We don’t often think of bonds to help us fight inflation. Core bond funds can get slaughtered, hit by the potential of rising rates (bond prices go down) and decreased spending power in real dollar terms thanks to an increase in the cost of living. So we’ll look to inflation-adjusted bonds. The thing is, the real return bonds offered in Canada have a weakness. TIPS (Treasury Inflation-Protected Securities) are far superior. I cover TIPS and where to get them in my latest for MoneySense. We also look at the types of stocks that worked during inflationary periods from the year 2000. We’re looking at stocks and bonds to fight inflation on the Sunday Reads.
Here’ the link to my column, Making Sense of the Markets.
While core bond funds and those real return bonds have suffered in 2021, the TIPS are doing their thing. From that MoneySense post …
QTIP—love the ticker!—has a year-to-date gain of 6.0%. Up to the end of October, the two-year average annual return is 7.5%. The three-year average annual return is 7.6%.
What stocks worked best from 2000?
There was a nice surprise in a recent CIBC World Markets report on assets that worked during the inflationary periods from 2000.
Utilities led the way as inflation-fighters in Canada and the U.S. That was more than interesting and a surprise to me. That post offers the full list of sectors in Canada and the U.S.
Of course inflation has largely been muted and luckily, transitory over the last few decades. It might be a different story for asset performance if we get some nasty or lasting inflation or stagflation.
On that, please have a read of how to protect your portfolio against inflation.
And as interest rates might increase, what would that mean for your mortgage?
More Sunday Reads
And Mark Seed at My Own Advisor has supply chain issues with his Weekend Reads.
On The Findependence Hub, here’s round 2 of wealth and happiness: happiness is a thought and can be changed. And Noah Solomon, Chief Investment Officer at Outcome Metric Asset Management, makes the case for bonds.
Solomon offers …
The massive drag on portfolio returns over the long-term caused by a permanent allocation to bonds does not necessarily imply that investors who hold them are irrational.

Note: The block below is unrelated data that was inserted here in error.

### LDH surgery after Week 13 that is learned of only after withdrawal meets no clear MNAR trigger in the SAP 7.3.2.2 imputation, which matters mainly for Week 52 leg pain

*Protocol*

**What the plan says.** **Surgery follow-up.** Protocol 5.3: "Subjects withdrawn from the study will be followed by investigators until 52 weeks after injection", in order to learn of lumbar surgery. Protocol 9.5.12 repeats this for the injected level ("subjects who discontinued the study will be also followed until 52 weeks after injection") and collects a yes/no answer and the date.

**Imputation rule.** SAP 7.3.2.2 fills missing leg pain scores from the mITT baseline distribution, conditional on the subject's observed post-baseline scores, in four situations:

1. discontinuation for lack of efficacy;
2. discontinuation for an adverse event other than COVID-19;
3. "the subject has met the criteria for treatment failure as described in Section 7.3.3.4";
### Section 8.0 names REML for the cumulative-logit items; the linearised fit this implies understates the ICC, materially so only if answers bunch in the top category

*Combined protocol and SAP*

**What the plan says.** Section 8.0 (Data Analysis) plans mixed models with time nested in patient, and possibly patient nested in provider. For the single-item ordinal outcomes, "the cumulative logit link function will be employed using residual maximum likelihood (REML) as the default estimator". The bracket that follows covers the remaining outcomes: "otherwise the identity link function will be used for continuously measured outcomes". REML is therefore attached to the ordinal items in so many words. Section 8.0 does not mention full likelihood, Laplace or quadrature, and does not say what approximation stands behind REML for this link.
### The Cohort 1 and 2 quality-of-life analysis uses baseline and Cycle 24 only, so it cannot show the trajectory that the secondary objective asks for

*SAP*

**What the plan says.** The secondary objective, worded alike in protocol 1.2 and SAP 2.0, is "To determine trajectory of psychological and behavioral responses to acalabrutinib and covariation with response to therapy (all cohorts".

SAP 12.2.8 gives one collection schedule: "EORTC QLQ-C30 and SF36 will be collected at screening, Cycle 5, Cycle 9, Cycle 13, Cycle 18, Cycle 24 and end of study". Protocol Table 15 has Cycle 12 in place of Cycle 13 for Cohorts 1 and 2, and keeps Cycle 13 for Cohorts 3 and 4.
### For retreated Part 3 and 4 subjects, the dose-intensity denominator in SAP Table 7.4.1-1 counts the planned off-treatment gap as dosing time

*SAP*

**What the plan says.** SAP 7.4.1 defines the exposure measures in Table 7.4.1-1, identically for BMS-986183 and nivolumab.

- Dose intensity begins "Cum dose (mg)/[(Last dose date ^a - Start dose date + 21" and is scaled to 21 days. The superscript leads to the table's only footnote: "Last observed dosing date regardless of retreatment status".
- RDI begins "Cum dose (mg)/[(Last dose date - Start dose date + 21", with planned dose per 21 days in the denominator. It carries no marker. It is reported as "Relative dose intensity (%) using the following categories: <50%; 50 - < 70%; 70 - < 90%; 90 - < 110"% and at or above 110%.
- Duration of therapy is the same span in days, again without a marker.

Many investors may not have a sufficiently long investment horizon to weather crushing losses in bear markets and/or may be emotionally incapable of enduring large losses that can occur in portfolios that are heavily weighted in stocks.
A real stock market correction will arrive one day, and good bonds will be there once again to ‘do their thing’.
Using your wallet for social change
On the Maple Money Podcast Tanja Hester suggests how you can use your wallet to create social change. And this is a theme that I have endorsed and put forth on Twitter – cancel Christmas (sort of) due to the supply chain issues, inflation and the environment. This would be a good time to stop buying crap that we don’t need. That post is on Tanja’s blog.
On Tawcan, Bob delivers the dividends for October. And yes it’s a nice bounty. From that post …
As you can see from the chart, October 2021 has been the best dividend month since we started focusing on dividend growth investing. The 17 paycheques added up to $3,404.25. We have officially hit the $3,300 and $3,400 monthly dividend income milestones!
Congrats to Bob and Mrs. Bob. That’s a good haul. And of course, even greater income might be generated by selling shares of the Canadian or U.S. holdings. Readers will know that I would also be a fan of managing the retirement risks with some bonds, cash and other non-corelated assets. That said, I know that Bob does understand the risks and he is still in the accumulation stage. But eventually, they will enter that retirement risk zone.
If one does plan on adding some consistent income to their retirement funding scheme, Dan at stocktrades.ca presents the best Canadian monthly-paying dividend stocks and REITs.
And while we’re counting dividends, here’s the monthly deets from Matthew at All About The Dividends.
While some are buying, Mike The Dividend guy explains why he might sell a stock.
Rosy Canadian stocks
In last week’s Sunday Reads post, the Canadian stocks were looking rosy. And that includes the Canadian banks as they will be allowed to increase dividends moving forward. What’s looking good in 2021 and beyond? I did an ambitious rewrite for Million Dollar Journey, here’s investing in the Canadian banks in 2021.
Fritz is rethinking the 4% safe withdrawal rule on The Retirement Manifesto. That is a very good post. Fritz frames the potential returns moving forward, given the low bond yields and pricey U.S. stocks of the day. The post also offers some suggestions for the retiree or near retiree.
Here’s a tight blog round up of posts on GenYMoney.
Here’s the greatest hits volume 23 on Banker on Fire.
And while we’re banking, let’s add some wheels. Banker on Wheels cautions, when you see that grizzly bear, it’s too late to run away. Take advantage of the next market crash, he adds. That’s another in-depth and fantastic post from BOW.
Thanks for reading. We’ll see you in the comment section. Are you ready with stocks and bonds to fight inflation? Are you ready for anything?
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